My laptop died so I’m in the market for a new PC. So I found this spec on one I am looking at “12 Gen Intel® Core™ i7-12700 (25.0 MB cache, 12 cores, 2.10 GHz to 4.90 GHz Turbo) .”
So what exactly do they mean by “2.10 GHz to 4.90 GHz Turbo”? Is this CPU’s base speed 2.10 GHz and it can be “overclocked” (if that is still a term) via changing something in the BIOS or do these newer CPU’s automatically adjust their clock speed based on the workload?
Edit: Looked up the CPU at Intel. Could someone be so kind as to translate? Thanks.
Max Turbo Frequency 4.90 GHz
Intel® Turbo Boost Max Technology 3.0 Frequency 4.90 GHz
Performance-core Max Turbo Frequency 4.80 GHz
Efficient-core Max Turbo Frequency 3.60 GHz
Performance-core Base Frequency 2.10 GHz
Efficient-core Base Frequency 1.60 GHz
2.10 GHz is the max clock speed without Turbo. 4.90 GHz is the max clock speed with Turbo.
It doesn’t have to be manually overclocked.
This is just one option in the BIOS to enable/disable Turbo.
I believe it is enabled by default.
And yes, the clock speed is dynamic and adapts to the workload, it generally ranges from 0.8 GHz to max allowed clock. Also, dynamic clock isn’t a new thing, it has been there for 20+ years.
However dynamic clock requires EIST (Enhanced Intel SpeedStep) or the more recent Speed Shift to be enabled in the BIOS.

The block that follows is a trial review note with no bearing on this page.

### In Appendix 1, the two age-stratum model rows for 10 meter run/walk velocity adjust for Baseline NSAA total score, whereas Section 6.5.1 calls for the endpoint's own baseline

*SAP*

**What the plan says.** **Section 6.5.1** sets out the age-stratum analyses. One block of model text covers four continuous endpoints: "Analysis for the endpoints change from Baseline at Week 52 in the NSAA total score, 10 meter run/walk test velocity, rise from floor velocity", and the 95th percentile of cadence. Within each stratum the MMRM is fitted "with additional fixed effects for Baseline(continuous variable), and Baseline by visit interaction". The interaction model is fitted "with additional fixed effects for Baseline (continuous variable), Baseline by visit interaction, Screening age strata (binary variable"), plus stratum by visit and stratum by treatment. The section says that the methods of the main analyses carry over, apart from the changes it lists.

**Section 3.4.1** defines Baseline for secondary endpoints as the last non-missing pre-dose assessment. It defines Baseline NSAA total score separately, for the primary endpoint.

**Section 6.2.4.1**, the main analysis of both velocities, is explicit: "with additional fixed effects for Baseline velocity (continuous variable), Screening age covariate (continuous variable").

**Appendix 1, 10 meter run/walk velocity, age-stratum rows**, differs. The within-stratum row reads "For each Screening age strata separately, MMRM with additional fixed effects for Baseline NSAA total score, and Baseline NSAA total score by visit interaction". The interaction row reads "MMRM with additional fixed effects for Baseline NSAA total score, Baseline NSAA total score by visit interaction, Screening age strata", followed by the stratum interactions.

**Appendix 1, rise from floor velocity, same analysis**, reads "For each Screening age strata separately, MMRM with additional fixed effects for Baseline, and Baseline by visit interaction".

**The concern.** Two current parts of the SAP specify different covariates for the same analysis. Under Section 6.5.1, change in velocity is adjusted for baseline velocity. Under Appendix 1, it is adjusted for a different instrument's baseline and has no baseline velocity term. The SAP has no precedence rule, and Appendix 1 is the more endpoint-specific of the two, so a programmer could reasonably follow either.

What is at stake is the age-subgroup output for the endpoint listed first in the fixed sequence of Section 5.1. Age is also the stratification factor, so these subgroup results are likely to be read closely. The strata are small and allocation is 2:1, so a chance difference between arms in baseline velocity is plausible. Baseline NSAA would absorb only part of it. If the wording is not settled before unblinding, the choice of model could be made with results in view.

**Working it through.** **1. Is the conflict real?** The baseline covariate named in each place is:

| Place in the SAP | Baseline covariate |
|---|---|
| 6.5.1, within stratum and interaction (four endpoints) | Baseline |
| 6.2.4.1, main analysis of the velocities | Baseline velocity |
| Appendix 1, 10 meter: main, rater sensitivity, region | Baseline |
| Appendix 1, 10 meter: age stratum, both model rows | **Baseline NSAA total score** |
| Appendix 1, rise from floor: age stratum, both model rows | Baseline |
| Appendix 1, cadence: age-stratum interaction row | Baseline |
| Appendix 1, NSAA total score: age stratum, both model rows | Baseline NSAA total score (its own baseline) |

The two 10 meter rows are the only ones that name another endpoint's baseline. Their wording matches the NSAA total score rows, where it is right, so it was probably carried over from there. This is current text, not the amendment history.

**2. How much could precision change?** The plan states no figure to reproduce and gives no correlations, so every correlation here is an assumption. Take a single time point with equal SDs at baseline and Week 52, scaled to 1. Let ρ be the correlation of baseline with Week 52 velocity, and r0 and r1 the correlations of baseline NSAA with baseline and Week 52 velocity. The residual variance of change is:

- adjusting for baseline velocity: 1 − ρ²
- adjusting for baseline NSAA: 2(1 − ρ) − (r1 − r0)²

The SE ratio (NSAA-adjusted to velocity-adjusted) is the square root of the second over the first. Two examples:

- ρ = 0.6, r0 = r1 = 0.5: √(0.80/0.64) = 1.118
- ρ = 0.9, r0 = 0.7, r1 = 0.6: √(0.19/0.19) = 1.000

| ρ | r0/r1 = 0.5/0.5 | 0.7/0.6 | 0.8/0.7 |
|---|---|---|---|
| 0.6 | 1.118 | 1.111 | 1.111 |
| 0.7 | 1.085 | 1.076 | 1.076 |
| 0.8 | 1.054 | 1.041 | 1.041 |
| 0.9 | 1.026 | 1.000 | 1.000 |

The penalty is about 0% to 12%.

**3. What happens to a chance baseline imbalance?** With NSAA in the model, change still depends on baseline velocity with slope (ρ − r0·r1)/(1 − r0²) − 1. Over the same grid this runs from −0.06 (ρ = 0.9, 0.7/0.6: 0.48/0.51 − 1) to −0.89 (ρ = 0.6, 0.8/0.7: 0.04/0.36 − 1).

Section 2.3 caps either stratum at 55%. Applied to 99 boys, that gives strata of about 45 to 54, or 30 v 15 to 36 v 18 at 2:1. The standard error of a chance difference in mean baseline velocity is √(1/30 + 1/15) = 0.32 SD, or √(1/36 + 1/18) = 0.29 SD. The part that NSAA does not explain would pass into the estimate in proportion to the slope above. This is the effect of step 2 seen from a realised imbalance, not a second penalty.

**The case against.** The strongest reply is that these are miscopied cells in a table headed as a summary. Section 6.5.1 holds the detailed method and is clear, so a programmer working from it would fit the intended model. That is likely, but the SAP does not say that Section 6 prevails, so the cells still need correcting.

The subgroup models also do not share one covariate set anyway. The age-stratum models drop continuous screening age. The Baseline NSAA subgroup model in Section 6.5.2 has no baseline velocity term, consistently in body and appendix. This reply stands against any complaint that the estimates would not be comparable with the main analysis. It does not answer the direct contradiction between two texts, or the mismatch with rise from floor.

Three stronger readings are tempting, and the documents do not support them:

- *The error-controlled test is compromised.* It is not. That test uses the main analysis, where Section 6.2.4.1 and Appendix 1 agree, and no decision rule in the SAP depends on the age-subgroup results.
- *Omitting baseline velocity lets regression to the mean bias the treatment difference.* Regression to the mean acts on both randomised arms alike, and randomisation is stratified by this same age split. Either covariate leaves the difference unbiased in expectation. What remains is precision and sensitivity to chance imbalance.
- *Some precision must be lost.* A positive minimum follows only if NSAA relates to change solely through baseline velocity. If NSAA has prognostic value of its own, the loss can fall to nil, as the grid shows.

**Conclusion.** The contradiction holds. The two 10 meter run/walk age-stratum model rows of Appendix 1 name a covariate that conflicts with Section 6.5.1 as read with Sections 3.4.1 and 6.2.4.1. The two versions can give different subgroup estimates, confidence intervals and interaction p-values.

Since your CPU isn’t the K version, some options may not be accessible / tweak-able in the BIOS, but again it depends on the Motherboard. Cheap ones only have basic options, I’d recommend to aim at least to a $150 ASUS or MSI with a Click BIOS.
In any case, EIST and Speed Shift are enabled by default, or at least one of the two (even on the cheapest boards, don’t worry), but it’s still good to check and experiment.
The word “max” isn’t really correct there. 2.1GHz is the base speed. It won’t drop below that. So it’s more of a minimum than a max.
If you look up the CPU at Intel’s “ark” page you can click on the “?” next to each speed and it’ll tell you what it means, briefly.
The bottom line is that modern CPUs are made so that they can identify the best performing cores and boost those above the rest if needed, and then also take into account how much ‘thermal headroom’ you have, i.e. how much they can boost before the CPU package gets too hot. So it’s mostly automatic these days and you gain little by trying to manually overclock in many situations (if it’s even possible on some CPUs).
Also note that some of those numbers really are frequencies that the CPU hit for very, very short amounts of time. On my Ryzen for example it’s listed at hitting like 4.9 or whatever and I had to use a separate utility to actually see that happen since Task Manager ‘missed it’, it’s that short of a boost. So it might look like the CPU is never hitting 4.9 and instead is boosting only to 4.7 or whatever, but there will be short bursts where it does go up as high as advertised - assuming the conditions are met (temperature etc).
No, the base speed is the max it will reach without Turbo…
The minimum core ratio for Intel is 8, which is 800 MHz at a base clock of 100 MHz.
You’re answering with such assurance ! But you’re wrong
This is why I would always get K versions over non-K.
With non-K versions, the Turbo settings are not available in the BIOS, and are internally set to very low time and threshold values. For example, If CPU temp is < 40°C for 30 sec, then max Boost time allowed = 20 sec, but if Temp > 70°C then Boost start to throttle to avoid the Temp get higher.